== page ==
A secondary channel is used to broadcast advertisement clips (e.g., audio clips) to a receiver for subsequent decoding and playback. The receiver is configured for different tiers of service, e.g., one that delivers substantially advertising-free content and another that delivers content that includes more significant amounts of advertising. The content delivered to both is the same content; however, for the service tier that includes more advertising, the advertisements broadcast on the secondary channel are interleaved into the content, preferably in such a way that the continuity of the content being delivered is not compromised
The service channel provides various functionality to the satellite radio receiver. For example, it can be used to deliver information that is common to all channels, provide a channel “index” to assist the tuning process, carry content decryption keys and subscriber access control information, and provide additional low bit-rate data bandwidth.
The configuration of satellite radio receiver 104 can be accomplished in several ways. If desired, the receiver can be pre-configured for Tier 1 or Tier 2 service, i.e., a Tier 2 subscriber will be given a different satellite radio receiver 104 than a Tier 1 subscriber with the Tier 2 receiver being configured to include the ability to receive and play the advertising content. Another method, however, is to configure the satellite radio receiver via the service channel. In this embodiment, encrypted access control messages include an additional data field to configure each satellite radio receiver 104 based upon the tier of service subscribed to by the user. This method allows receivers to be upgraded or downgraded to different subscription tiers after they are distributed to subscribers. Methods for providing a secure access control channel are well known.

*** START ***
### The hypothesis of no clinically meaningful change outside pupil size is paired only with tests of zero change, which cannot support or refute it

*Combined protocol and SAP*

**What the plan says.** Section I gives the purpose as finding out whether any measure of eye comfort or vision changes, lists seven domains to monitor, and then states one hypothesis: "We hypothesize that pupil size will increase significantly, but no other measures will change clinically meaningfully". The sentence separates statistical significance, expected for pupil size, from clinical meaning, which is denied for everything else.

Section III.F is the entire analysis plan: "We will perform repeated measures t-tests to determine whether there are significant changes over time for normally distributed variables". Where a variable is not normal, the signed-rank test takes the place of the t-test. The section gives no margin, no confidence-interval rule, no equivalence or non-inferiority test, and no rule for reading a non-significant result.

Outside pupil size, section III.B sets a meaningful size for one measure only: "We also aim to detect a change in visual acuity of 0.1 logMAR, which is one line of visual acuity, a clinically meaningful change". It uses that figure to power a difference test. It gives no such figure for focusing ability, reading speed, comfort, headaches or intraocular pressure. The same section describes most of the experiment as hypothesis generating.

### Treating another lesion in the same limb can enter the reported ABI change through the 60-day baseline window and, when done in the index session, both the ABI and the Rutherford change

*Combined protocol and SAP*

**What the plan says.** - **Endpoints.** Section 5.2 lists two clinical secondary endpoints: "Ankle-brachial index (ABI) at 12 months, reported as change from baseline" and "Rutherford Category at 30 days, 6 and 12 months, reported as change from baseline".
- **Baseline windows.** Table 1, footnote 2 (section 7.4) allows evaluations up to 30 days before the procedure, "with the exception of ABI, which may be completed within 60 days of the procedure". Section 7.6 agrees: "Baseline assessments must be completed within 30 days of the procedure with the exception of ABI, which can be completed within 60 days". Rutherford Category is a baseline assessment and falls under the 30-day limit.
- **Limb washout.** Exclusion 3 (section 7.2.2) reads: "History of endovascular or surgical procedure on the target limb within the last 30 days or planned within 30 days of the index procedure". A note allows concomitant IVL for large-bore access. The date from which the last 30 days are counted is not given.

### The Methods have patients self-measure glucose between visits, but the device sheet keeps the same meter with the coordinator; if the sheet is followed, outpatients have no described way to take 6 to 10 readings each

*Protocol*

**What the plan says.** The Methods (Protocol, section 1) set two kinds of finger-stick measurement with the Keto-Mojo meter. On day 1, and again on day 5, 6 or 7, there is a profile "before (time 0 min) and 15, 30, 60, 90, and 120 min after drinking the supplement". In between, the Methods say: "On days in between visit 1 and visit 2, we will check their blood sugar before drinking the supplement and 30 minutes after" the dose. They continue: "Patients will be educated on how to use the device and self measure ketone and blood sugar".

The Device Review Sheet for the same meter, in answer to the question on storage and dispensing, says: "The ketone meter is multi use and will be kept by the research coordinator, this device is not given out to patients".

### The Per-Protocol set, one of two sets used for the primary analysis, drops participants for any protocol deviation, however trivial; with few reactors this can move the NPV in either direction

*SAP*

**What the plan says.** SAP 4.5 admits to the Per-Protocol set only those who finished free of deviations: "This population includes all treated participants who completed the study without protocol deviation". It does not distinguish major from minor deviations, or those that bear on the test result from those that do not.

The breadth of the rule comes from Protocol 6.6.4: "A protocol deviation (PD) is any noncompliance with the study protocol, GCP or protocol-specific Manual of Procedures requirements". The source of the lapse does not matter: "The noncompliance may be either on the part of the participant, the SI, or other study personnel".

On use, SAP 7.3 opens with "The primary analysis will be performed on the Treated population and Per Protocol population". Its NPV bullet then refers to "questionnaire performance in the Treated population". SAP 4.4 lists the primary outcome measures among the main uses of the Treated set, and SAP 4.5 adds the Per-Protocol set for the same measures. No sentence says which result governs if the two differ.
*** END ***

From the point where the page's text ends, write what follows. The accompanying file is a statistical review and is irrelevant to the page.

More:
The above-described system allows users to continue to receive, for example, substantially advertising-free satellite radio, while also giving the satellite radio provider the ability to provide service with substantial advertising, presumably at a lower subscription price to the user. This increases subscribership for the service provider and reduces costs, if desired, to subscribers of the service.
It is understood that the coding rate can be much higher, without increasing the transmission rate, and only require a larger memory footprint and longer transmission time. Further, the sub-channel data extraction is independent of the audio on the programming content channel, so it can bridge over pauses between songs, for example. To further reduce the aggregate impact on overall system bandwidth, the service provider can transmit the advertisements at predetermined time periods or intervals (e.g., in round-robin fashion), so that at any one time only a few sub-channels are actually consuming bandwidth.
A major advantage of the
In addition, because the advertisement is stored in local memory, it is easier to overlay advertising onto the programming content being provided. This is similar in nature to the manner in which a national syndicated broadcast will cut to local broadcasting for a predetermined period of time (e.g., ten seconds for station identification, three minutes for local news, etc.). The configuration of the satellite receiver 104 for receipt of advertising content or non-advertising content is the same as disclosed with respect to
Each embodiment has certain advantages. For example, by sending the advertising content on alternate channels in real-time, the configuration on the receiving end is simple, in that there is no need to provide software programming to facilitate the delivery of the stored advertising content at the desired times. However, by delivering the advertising content in real-time, real-time bandwidth is required, potentially taking away from the delivery of programming content for other reasons. By compressing audio advertisements and streaming them through the programming content sub-channel or service channel at a low data rate for collection by a processor on the satellite receiver 104, periods of slow usage can be used to deliver the ads to the receiver and thereby minimize the use of valuable programming content bandwidth for the advertising. In addition, the second and third embodiments make it easier to splice in advertisements to start at the conclusion of, for example, a currently playing song. Pre-stored filler ads may be used to make up any difference as is presently done on commercial radio.